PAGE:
“There’s really two different kinds of projects that I’ve been involved with. There’s things where I’ve been in a band, and then I’ve been an employee. When I joined Social Distortion [and] The Offspring, I was basically an employee,” he recalls. “You’re not involved in songwriting, you’re not involved in aesthetics, you’re not involved in tour decisions. You go where the band is going.”
He repositions himself for a moment, and goes on to elucidate just how different Against Me! is from those projects. “It’s kind of everything you would hope for from a band, cause you do have this idealistic notion where people are all working together and everyone has a say, and so often that’s not the case. It’s pretty nice to be in a situation where everybody’s opinion is valued.
“Everyone’s got their own niche of the thing, these four corners, and we all get together in the middle. I’m pretty stoked on it.”
Both Willard and bassist Inge Johansson, who joined the band shortly after Willard, carry an air of confidence and comfort with Grace and guitarist James Bowman, who have been Against Me!’s core since 2001. Unlike Johansson, Willard recorded on Transgender Dysphoria Blues and contributed to the record’s creation. He points out the importance of creating a record they were personally pleased with.Â
“It’s like, ’Do we like it?’ Ultimately, being your own worst critic, it becomes harder to achieve that status than anything else. This is our life’s work, essentially. Everything that we’ve done up to this point has gotten us to this moment. Every show that I’ve ever played has gotten me here today. You couldn’t have gotten there by skipping any of it.”
On the recording process, he laughs, “I learned that it’s really easy to work with Laura. She was essentially the producer. We would circle around to the point where we were both excited and happy about what was going on. We’ve both made a lot of records, we both kind of know what we’re doing in some regard, so it was like applying shared but different learned experiences.”Â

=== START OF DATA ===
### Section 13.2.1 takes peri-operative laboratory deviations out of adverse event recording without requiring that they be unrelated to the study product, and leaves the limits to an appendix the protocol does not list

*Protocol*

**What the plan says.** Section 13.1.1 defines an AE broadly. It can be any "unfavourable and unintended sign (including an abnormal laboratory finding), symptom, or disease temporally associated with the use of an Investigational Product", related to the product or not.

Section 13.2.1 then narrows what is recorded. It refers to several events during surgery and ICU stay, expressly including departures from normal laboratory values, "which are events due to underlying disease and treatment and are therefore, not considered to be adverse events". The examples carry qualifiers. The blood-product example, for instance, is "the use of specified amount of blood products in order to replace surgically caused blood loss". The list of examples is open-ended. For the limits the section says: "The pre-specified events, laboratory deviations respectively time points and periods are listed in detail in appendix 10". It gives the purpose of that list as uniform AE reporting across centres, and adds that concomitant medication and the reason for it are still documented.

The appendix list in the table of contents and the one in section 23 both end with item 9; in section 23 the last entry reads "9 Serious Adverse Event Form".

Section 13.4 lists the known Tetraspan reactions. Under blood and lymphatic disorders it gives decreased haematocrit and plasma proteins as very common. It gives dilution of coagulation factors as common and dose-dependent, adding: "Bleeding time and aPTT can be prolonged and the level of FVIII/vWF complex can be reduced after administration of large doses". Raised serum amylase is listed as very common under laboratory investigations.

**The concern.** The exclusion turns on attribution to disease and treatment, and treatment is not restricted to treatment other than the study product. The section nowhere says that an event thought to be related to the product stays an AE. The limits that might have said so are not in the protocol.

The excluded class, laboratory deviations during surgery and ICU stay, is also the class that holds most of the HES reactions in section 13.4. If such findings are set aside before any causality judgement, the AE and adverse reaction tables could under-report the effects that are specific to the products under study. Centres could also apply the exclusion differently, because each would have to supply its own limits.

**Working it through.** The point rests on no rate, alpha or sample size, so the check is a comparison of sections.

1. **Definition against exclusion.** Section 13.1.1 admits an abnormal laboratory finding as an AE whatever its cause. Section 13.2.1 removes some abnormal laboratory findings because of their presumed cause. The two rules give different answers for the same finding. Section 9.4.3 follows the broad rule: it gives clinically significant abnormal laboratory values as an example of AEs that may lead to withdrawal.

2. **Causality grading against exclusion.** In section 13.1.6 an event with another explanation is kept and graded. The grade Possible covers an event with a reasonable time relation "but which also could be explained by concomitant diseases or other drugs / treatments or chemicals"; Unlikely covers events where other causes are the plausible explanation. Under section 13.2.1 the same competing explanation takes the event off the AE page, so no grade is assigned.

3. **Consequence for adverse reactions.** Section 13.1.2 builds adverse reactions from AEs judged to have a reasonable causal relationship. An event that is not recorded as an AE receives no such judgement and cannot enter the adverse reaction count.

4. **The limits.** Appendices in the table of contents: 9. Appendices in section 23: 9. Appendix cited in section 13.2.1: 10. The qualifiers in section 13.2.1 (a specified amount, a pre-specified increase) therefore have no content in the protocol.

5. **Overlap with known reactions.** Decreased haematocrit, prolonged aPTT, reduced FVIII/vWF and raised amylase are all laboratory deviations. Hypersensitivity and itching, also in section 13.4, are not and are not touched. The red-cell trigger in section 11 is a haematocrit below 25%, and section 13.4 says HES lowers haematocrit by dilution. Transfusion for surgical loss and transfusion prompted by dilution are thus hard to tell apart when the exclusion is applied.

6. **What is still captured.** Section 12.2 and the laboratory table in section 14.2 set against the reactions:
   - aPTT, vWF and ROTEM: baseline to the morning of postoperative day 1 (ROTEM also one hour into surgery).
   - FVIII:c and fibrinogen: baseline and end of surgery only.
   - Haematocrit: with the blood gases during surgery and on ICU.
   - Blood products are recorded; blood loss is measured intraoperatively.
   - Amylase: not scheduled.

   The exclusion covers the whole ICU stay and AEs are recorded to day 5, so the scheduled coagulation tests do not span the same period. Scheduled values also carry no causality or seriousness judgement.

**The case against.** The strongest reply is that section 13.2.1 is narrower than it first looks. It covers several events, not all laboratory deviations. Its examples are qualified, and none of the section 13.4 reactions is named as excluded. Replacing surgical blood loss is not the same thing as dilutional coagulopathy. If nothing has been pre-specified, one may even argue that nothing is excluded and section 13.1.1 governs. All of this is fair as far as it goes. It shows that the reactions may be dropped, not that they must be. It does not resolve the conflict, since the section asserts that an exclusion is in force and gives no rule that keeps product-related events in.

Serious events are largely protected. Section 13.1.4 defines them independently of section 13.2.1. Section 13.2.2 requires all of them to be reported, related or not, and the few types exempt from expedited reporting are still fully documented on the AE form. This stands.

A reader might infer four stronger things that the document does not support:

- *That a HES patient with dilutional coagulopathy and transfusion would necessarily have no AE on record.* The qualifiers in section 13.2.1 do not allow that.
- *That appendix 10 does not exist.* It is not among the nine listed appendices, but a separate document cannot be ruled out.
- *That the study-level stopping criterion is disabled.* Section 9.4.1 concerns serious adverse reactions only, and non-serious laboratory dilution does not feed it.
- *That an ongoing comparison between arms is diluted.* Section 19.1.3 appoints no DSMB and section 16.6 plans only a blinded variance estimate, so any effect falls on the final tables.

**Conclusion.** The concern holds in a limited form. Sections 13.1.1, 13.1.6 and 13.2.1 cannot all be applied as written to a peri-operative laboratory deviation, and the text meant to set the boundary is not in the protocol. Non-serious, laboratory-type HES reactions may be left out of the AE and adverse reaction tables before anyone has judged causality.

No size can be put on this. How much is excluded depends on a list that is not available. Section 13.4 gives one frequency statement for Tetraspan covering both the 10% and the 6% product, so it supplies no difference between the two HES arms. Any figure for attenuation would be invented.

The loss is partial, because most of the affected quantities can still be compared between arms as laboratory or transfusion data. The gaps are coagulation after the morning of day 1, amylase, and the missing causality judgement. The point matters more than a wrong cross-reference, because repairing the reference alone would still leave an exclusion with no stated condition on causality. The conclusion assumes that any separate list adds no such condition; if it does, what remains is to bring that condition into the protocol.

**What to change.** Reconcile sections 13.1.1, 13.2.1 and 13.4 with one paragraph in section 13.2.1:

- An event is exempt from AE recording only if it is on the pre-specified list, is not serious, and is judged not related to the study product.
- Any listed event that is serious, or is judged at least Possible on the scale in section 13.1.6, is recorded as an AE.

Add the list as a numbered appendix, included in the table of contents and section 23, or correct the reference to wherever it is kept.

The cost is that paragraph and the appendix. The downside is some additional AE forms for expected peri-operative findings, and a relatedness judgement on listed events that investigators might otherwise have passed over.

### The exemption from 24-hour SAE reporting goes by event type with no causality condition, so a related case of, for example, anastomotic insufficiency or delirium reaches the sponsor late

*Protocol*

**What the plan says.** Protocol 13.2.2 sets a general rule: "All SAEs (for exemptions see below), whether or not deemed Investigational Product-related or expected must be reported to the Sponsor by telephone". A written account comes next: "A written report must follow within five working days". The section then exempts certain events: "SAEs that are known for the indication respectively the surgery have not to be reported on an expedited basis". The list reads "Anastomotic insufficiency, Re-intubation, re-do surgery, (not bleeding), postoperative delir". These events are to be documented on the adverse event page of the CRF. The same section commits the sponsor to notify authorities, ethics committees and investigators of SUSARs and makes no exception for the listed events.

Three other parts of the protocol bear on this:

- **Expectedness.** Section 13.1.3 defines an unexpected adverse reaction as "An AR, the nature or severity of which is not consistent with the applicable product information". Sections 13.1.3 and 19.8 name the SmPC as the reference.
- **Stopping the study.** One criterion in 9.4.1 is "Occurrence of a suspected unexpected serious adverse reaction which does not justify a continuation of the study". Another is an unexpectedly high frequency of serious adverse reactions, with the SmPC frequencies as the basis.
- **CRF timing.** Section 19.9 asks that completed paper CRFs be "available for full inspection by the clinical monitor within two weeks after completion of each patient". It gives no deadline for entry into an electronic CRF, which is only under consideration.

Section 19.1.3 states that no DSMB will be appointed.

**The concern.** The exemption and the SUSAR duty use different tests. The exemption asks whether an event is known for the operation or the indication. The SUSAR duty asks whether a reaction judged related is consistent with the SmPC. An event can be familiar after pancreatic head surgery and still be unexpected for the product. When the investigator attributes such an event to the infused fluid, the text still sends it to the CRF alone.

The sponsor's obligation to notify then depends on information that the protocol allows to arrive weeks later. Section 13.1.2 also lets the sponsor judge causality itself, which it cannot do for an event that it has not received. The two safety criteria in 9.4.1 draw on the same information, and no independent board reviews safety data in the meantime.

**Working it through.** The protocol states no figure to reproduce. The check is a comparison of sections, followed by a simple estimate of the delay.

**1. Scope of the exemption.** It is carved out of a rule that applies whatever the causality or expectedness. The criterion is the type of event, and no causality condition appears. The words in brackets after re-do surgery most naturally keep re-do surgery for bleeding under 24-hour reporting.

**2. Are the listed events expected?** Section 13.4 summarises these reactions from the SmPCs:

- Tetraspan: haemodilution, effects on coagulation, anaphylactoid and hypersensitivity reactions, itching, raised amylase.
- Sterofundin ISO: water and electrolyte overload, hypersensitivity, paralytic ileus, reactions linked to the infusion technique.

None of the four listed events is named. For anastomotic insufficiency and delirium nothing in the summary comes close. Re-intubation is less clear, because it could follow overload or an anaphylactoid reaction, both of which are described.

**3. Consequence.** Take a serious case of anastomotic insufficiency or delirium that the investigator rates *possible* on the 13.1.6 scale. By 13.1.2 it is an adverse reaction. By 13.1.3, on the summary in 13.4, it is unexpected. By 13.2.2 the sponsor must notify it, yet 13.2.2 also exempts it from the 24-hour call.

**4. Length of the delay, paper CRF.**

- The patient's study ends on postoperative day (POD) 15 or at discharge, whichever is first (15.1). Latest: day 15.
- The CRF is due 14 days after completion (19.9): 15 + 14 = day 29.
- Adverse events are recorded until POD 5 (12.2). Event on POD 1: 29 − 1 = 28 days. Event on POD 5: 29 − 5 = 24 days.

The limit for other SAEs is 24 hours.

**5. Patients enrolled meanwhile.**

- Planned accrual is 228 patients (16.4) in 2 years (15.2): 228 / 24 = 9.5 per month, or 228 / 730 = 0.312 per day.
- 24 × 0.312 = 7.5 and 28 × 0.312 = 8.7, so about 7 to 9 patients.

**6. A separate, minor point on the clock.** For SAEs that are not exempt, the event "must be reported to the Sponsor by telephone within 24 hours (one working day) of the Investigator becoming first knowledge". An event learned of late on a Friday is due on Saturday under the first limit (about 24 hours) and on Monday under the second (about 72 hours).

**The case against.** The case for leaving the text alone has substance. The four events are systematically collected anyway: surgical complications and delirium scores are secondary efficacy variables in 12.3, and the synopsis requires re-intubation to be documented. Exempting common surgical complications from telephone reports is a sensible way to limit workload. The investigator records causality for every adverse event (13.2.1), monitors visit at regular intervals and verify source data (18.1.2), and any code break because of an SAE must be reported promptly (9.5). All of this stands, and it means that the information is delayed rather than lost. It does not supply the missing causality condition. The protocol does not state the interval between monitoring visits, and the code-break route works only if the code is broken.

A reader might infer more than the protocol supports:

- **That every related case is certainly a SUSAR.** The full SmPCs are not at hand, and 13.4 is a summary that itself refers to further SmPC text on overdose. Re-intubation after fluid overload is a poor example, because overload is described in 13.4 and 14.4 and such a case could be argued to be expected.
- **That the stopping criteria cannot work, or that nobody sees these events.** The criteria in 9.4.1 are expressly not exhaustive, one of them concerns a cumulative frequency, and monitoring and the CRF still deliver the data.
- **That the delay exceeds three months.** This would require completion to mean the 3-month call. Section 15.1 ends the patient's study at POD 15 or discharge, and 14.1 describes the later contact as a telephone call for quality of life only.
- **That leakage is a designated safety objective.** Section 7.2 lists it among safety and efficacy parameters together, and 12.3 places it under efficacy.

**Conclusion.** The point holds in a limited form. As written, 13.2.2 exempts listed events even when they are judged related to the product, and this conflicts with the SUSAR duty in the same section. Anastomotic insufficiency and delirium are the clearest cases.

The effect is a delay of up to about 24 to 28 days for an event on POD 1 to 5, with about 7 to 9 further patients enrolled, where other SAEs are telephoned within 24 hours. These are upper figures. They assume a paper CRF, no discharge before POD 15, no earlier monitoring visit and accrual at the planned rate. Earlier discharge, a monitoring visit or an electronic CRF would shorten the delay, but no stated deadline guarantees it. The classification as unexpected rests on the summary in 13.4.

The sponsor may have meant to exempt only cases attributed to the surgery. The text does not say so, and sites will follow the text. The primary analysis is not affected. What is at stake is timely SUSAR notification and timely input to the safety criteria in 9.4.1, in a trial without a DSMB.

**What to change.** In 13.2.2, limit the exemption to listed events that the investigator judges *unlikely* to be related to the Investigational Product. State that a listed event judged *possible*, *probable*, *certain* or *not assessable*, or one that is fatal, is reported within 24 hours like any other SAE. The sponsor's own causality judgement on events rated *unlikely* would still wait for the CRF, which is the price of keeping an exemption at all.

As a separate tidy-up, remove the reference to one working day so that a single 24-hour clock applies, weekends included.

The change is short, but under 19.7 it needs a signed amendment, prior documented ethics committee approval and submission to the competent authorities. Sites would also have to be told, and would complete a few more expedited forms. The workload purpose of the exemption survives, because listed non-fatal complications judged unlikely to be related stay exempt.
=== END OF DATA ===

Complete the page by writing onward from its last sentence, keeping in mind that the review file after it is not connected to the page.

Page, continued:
Willard’s handiwork is evident and enamouring on the rollicking, wily “True Trans Soul Rebel.” Perhaps the definitive cut from the album, the songs lyrical grip is matched with high-strung drumming.
“When she played me that song I was like, ‘There’s so much room for really high energy, high impact drumming here,’ and I just heard all these spaces and parts. My goal is to create tension and then release,” he relates. “You create tension in the verse and then release in the chorus, and to do that, there’s gotta be that level of push and pull.”
But for Willard, being a part of Against Me! has been about more than just gnarly drum fills and bombastic rhythm.
“Ya, I wanna make songs that people dance to and sing along to, but at the end of the day, if you can do something that actually affects one person, if you can have a drastic effect on one person’s life, you’ve made a contribution,” he says. “It’s humbling and it’s this thing you have a sense of pride about.”
The outpouring of support for the record indicates a mutually beneficial thing; as much as the band receives support for the record, the fans have found support and strength in the records contents, in particular Grace’s decision to publicly confront gender dysphoria and her own life.
“Its exciting to see people’s reactions, and people saying like, ‘Oh my gosh, this record really helped me come to terms with thing that I’ve been struggling with,’ he continues. “It’s really just about spreading awareness. I think there are so many people that are just unaware that this is something that many, many people are struggling with.Â